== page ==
Monday, May 31, 2010

Check Out Etsy!

Check out Etsy for handmade items at! If you want to see more of my items, please go to my shop at

There are lots and lots of super neat things for sale on Everything from jewelry, art, clothing, handbags, furniture, photography, and much, much more! Check it out!

French Country Trio

Once again, I have no "before" photos, but I will tell you how these chairs began in my life. . .  my sister and I found these chairs at a yard sale in a very small town. They looked as though they had the original paint of black lacquer, the original green naugahyde (I know - isn't that terrible sounding?), and lots of knicks in the lacquer paint (and it wasn't a shabby, cottage look - believe me).
My sister purchased them with good intentions for a make-over, but decided to pass them along to me for some TLC. I began the thought/design process. I decided the black looked good, and so did the chippy paint, but they just needed the right kind of paint.

I stripped them down to the natural wood with lots of sanding and scraping, primed them with two coats of Sherwin Williams primer (I love that stuff) then gave them two coats of a matte, black paint also from Sherwin Williams. After the second coat of paint dried I decided to do a little sanding to make them look distressed. One thing I learned was NOT to use a sander when you do this process. It looks too uniform and not natural. So, learning from trial and error, I then used good ol' elbow grease and some sand paper. Perfect! That was just the right look I was trying to achieve.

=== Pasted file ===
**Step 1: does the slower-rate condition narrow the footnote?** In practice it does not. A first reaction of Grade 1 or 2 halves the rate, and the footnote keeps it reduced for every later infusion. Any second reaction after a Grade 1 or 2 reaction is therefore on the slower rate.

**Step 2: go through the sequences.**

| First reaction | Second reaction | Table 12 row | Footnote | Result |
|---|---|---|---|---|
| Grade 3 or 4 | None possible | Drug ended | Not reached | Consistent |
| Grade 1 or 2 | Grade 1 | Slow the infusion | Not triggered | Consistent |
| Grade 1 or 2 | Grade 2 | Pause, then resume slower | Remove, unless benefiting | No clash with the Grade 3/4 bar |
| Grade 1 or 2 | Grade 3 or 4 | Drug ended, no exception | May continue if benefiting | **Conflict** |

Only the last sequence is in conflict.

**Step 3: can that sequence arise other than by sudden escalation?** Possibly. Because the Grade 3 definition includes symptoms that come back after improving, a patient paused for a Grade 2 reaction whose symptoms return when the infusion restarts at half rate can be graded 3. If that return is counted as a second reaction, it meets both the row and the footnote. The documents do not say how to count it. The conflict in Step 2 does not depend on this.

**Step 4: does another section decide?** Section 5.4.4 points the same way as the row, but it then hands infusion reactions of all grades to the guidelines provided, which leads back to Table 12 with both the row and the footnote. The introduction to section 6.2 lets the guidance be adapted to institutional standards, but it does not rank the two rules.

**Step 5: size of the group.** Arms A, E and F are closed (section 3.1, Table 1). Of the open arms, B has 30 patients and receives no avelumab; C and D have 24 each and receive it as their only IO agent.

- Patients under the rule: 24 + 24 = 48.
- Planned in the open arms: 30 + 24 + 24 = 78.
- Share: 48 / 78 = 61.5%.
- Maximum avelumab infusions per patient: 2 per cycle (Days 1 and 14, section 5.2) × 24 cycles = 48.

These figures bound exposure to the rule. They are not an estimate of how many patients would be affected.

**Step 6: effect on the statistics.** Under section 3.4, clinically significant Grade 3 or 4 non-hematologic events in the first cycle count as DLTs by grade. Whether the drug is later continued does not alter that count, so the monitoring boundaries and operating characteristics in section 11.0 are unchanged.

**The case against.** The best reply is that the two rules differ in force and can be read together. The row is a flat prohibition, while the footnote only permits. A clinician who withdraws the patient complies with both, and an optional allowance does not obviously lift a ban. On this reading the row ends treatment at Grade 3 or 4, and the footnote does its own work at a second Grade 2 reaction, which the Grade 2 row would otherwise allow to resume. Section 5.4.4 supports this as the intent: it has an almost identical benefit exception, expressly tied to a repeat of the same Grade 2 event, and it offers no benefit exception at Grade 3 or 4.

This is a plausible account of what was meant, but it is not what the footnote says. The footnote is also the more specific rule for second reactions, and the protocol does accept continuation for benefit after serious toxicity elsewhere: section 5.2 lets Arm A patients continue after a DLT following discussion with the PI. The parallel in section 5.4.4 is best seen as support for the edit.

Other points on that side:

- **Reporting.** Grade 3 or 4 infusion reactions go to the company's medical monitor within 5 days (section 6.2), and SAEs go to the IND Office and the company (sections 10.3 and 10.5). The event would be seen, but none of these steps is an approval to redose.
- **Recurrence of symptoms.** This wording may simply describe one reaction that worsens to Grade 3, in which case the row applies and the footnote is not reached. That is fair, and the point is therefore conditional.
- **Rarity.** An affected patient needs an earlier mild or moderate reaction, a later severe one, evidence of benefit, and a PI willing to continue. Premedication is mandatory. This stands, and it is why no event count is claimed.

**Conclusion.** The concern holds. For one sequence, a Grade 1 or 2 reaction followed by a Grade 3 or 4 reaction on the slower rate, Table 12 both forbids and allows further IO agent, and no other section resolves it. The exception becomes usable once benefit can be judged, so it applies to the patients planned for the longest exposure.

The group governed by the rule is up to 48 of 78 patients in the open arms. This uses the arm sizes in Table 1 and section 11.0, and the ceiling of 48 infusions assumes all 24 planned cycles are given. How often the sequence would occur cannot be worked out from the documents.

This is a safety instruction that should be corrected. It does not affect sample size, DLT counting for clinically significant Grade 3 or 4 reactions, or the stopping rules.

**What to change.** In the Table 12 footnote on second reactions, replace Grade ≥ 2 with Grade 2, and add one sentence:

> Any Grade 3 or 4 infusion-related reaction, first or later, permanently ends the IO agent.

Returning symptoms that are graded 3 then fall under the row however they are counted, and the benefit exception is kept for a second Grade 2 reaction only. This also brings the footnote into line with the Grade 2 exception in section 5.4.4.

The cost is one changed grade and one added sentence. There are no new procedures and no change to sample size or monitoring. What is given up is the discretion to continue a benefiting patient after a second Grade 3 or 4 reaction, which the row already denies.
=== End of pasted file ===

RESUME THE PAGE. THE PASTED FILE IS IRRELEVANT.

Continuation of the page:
The final step was the selection of the right fabric for the chair bottoms, skirt and back cushion. Black and egg shell toile was the perfect choice for the "French Country" look which was the style I decided to pattern. With the help of my staple gun, hammer, and pliers I soon had the seats recovered. The finishing touch was the adorable pillows (with which my other sister assisted) for the backs of the chairs tied on the posts with a bow. One chair is a rocking chair (on springs) and the other is a standard chair. 

The little table seemed to be a perfect match with the "French Country Duo" (however, it was soon becoming a trio). I prepared the table the same way that I prepared the chairs: the same sanding, priming and painting methods. I penciled in a rooster picture that I came across and quickly painted the fowl with some Delta paints! Voila! The French Country Trio"  

Now the trio is sitting pretty in my antique booth waiting for the right new owner to come along!